Seminole Fire Rescue’s Lieutenant Firefighter Jim Lundh and his daughter, Kayla, center, met Bev Anderson after she found and returned his lucky stuffed Dalmatian dog to him following an emergency call during Hurricane Irma. Kayla, who is now 20, gave the dog to her father 18 years ago.
SEMINOLE – Bev Anderson moved to Indian Rocks Beach in 1986, less than one year after Hurricane Elena hit the Tampa Bay area.
For 20 hurricane seasons, she weathered storms from her apartment, no matter how powerful, no matter what the forecast.
“None of them ever worried me,” she said.
After all, she had lived in Tornado Alley for a decade, and grew up in southern California, where she experienced earthquakes at a young age. So hurricanes didn’t concern her much.
“I never had a bad feeling before,” Anderson said. “Even when they said we might have to evacuate. So I never left.”
Then came Hurricane Irma this past September.
Her apartment is located in evacuation zone A, and the county forced her and others who live along the beaches to leave their homes, she said.
With nowhere else to turn, she and her neighbor, Amy Steinkellner, headed to Seminole’s Tamarac by the Gulf, a 55 and older community, where friends owned a home and offered her a safe haven. Her friends are snowbirds, though, and they were in Connecticut when Irma hit.
So Anderson and Steinkellner let themselves in and settled down to wait for the storm to pass.
All of these “moving parts” aligned to put them in “the right place at the right time” to do a good deed for a local first responder.
“It took a lot for me to even be there in the first place,” Anderson said.
For 18 years, Lieutenant Firefighter Jim Lundh has had the same routine when responding to fire rescue calls.
Based at Seminole Fire Rescue’s Station 31, as he grabs his gear before joining his crew in the truck, he always makes sure his fuzzy good luck charm – a stuffed Dalmatian dog, “the kind you win at the fair” – is with him. He never goes out on a call without it.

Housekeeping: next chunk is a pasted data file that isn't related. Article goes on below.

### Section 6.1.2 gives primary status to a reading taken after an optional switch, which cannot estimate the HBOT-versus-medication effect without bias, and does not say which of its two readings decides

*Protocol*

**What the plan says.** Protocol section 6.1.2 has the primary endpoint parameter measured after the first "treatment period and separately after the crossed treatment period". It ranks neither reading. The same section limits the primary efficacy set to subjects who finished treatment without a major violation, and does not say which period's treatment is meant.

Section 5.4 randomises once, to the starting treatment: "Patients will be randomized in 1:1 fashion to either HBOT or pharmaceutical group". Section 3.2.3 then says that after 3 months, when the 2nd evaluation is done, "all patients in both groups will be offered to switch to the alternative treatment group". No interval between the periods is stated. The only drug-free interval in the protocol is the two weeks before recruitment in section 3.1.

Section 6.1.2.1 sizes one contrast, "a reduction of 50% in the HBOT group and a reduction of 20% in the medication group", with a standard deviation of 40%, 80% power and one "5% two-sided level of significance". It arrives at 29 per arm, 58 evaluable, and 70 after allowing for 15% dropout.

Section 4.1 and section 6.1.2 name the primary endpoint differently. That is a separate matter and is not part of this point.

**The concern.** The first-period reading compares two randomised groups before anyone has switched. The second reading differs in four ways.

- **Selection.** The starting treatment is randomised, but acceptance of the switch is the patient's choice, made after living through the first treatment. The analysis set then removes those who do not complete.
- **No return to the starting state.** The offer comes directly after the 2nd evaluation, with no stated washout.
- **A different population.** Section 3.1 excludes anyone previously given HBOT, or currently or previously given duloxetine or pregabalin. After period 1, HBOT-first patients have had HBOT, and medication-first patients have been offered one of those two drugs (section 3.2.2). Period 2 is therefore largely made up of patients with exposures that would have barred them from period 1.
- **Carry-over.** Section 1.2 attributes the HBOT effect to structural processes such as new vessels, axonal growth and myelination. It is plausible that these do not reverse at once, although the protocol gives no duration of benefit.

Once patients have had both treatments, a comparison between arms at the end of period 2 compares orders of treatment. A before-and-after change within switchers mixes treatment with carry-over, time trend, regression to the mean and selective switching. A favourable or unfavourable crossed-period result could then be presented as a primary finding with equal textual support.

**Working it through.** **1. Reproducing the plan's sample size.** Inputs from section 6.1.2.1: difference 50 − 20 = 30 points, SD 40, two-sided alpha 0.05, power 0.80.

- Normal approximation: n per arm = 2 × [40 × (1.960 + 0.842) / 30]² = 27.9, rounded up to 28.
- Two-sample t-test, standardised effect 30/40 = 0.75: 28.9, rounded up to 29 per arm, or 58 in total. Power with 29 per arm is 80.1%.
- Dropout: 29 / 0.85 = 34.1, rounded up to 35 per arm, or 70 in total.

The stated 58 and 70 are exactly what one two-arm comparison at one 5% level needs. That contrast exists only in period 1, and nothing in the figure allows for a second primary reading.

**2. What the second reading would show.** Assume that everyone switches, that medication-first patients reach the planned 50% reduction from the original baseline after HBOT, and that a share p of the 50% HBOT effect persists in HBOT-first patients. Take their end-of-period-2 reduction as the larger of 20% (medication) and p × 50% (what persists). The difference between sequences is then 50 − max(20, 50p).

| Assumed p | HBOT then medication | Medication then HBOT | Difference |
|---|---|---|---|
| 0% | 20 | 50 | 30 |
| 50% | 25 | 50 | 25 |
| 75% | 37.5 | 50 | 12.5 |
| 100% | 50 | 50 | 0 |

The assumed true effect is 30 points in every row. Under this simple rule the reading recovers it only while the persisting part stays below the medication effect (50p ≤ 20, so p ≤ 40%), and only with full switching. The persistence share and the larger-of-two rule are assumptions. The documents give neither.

As he rides to these incidents, he places the dog – named Kayla, after his 20-year-old daughter – in his helmet that sits in his lap. When he puts the helmet on, he places the dog on his seat.
“It’s like a part of my gear, part of my job,” Lundh said.
His daughter was 2-years-old when she gifted her father with the stuffed dog. He had just started working with Seminole Fire Rescue, and Kayla – his daughter, not the stuffed animal – thought it would bring him luck.
He and his daughter had actually won the stuffed dog together while playing the claw machine game at the Beef ‘O’ Brady’s restaurant that was formerly located in a strip mall at Seminole and Park Boulevards.
As the crane dropped their prize down the chute, his daughter “immediately thought of my fire truck,” he said.
She called it “rescue dog” at first. But he decided to name it after her.
Since then, the dog has been one of his most prized possessions.
On Oct. 10, Anderson and Steinkellner thought it might be best to sleep through the storm. So just before midnight, they prepared themselves for bed.
That’s when they noticed flashing red lights out the front door.